Now, to study the epidemic threshold for X using a similar approach requires of some approximations. In particular, we assume that a stationary state for the measles variables sM and iM is reached (regardless if endemic or quiescent) before the evolution of disease X can significantly progress. This a reasonable assumption because, on one hand, the dynamics of measles occurs at a faster timescale (shorter recovery period and faster infection rate). Moreover, we start with an initial state for X that is over herd immunity, and thus activity (in terms of the fraction of X infectious individuals) is very low until IA effects can convert a large fraction of resistant individuals into susceptibles. Within this approximation, it is possible to solve equations (3.8) and (3.9) in the main text for the stationary states, obtaining

    ψQ=(iXQ,sXQ)=(0,iMμ(γMβMρSS)+(1vX))andψE=(iXE,sXE)=(iM(γMβMρSS)+μ(1vX(1/R0X))γX+μ,1R0X),}A 4
    where iM* and ρSS* denote the steady-state fraction of M-infectious and fully susceptible individuals, respectively.

    Beginning with a scenario where the system is in a disease-free stationary state ξQ for measles, we find

    ψQ,1=(iX,1Q,sX,1Q)=(0,1vX)andψE,1=(iX,1E,sX,1E)=(μβX(R0X(1vX)1),1R0X).}A 5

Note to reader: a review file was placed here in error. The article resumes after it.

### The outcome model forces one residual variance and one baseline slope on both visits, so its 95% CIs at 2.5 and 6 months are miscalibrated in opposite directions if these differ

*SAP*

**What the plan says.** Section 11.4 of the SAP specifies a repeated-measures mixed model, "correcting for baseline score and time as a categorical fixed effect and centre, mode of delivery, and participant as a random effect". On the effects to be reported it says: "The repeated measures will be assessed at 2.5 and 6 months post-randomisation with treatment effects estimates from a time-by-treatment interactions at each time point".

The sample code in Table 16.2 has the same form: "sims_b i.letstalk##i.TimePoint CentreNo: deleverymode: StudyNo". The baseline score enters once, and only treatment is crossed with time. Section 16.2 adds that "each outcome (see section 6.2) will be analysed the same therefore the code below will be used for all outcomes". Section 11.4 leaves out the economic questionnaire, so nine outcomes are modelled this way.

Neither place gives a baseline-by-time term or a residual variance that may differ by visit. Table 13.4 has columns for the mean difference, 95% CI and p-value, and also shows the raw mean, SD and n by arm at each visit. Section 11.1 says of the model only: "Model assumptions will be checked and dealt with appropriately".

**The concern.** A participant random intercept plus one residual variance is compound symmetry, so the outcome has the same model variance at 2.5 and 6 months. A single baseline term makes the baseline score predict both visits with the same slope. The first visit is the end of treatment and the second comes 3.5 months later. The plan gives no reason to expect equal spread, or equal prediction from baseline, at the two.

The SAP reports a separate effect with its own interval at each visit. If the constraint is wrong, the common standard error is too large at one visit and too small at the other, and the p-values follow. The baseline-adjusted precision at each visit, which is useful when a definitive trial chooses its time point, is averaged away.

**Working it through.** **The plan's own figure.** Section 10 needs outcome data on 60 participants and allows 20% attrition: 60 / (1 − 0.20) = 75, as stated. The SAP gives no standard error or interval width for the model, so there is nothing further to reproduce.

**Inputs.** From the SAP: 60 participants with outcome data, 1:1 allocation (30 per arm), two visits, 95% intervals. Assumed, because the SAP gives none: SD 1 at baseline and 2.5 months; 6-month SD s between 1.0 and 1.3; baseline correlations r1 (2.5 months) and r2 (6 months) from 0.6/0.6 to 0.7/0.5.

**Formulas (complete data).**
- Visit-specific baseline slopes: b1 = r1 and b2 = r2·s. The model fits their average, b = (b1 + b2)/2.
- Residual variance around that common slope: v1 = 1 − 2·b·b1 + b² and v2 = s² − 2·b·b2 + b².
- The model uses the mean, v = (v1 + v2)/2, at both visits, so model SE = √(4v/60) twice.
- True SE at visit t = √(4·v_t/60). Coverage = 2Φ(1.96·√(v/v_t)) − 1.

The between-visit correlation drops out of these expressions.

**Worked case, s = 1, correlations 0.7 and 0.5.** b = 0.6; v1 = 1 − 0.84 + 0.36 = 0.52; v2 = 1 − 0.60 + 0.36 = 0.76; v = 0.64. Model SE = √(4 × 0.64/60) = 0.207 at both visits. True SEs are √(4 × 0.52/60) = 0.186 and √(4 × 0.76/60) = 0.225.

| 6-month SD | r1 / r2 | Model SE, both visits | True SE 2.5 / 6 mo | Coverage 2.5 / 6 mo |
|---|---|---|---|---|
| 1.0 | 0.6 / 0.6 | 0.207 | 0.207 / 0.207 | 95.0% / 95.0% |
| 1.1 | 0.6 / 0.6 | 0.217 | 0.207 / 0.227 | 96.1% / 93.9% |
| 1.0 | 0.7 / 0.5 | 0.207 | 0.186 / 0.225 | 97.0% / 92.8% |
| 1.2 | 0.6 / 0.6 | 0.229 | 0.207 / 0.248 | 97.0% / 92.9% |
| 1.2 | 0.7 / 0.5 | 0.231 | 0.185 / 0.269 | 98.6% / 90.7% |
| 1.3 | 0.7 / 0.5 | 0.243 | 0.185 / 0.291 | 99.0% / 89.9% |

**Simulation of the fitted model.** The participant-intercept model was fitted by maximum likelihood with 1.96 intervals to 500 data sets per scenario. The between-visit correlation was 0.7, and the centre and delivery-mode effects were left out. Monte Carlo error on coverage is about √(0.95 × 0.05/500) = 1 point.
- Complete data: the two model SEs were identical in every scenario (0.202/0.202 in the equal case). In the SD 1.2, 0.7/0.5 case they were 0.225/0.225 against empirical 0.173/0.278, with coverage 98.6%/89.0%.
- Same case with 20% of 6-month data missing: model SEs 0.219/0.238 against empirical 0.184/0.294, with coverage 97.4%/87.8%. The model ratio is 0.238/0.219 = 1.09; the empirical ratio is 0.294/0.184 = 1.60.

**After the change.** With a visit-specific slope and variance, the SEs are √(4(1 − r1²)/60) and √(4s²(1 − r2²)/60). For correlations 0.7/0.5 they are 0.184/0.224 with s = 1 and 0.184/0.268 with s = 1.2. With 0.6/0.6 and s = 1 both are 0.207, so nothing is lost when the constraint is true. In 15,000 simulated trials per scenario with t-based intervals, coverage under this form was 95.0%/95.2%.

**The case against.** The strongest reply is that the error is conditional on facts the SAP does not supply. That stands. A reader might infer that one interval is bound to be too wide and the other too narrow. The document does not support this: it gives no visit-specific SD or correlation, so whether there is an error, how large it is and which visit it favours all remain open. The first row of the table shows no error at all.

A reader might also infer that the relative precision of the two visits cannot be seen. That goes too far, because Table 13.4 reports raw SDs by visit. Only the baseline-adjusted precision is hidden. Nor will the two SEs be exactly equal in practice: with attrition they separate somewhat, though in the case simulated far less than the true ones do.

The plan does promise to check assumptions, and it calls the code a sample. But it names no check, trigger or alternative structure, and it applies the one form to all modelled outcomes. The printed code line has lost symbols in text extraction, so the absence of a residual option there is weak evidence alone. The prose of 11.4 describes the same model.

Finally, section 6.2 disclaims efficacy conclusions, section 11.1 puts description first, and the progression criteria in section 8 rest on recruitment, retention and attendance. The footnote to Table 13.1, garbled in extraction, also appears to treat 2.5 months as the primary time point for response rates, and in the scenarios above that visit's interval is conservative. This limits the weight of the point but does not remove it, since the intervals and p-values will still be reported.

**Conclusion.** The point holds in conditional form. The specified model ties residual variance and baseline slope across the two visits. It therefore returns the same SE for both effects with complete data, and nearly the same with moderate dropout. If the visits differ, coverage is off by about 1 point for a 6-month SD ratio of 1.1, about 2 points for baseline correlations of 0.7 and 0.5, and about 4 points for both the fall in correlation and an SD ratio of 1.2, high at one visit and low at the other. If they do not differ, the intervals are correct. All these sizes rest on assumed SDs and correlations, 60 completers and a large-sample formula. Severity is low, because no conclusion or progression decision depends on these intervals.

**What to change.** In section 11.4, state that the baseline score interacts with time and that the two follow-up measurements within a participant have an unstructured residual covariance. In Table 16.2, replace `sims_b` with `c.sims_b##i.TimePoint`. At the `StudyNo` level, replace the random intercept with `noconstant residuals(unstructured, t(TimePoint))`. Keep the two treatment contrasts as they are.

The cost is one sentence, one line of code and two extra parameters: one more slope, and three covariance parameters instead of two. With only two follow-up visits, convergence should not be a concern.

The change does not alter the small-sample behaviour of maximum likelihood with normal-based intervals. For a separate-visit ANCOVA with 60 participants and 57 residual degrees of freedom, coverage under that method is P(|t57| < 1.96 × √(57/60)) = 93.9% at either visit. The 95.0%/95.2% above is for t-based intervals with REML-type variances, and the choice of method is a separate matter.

Note that these stationary states are the X-counterparts of ξQ and ξE. This symmetry reflects the fact that, without a preceding outbreak of measles and its consequent IA effects, the evolution of the X infection should follow that of an independent SIR model with vaccination and demographic dynamics, where the endemic state ψE is stable provided vX<vX=11/R0X.

    Let us move now to the more interesting case in which there is a endemic measles stationary state, given by ξE. Since now equations (3.8) and (3.9) do not form a closed set, we first proceed to estimate ρSS using sM = ρSS + ρSR and equation (1c). Assuming stationarity in the number of M-infectious individuals and low initial fraction of X-infectious (iX ≈ 0), one can write

    dρSRdtβMρSRiM2μρSR+μvX(1vM)=0,A 6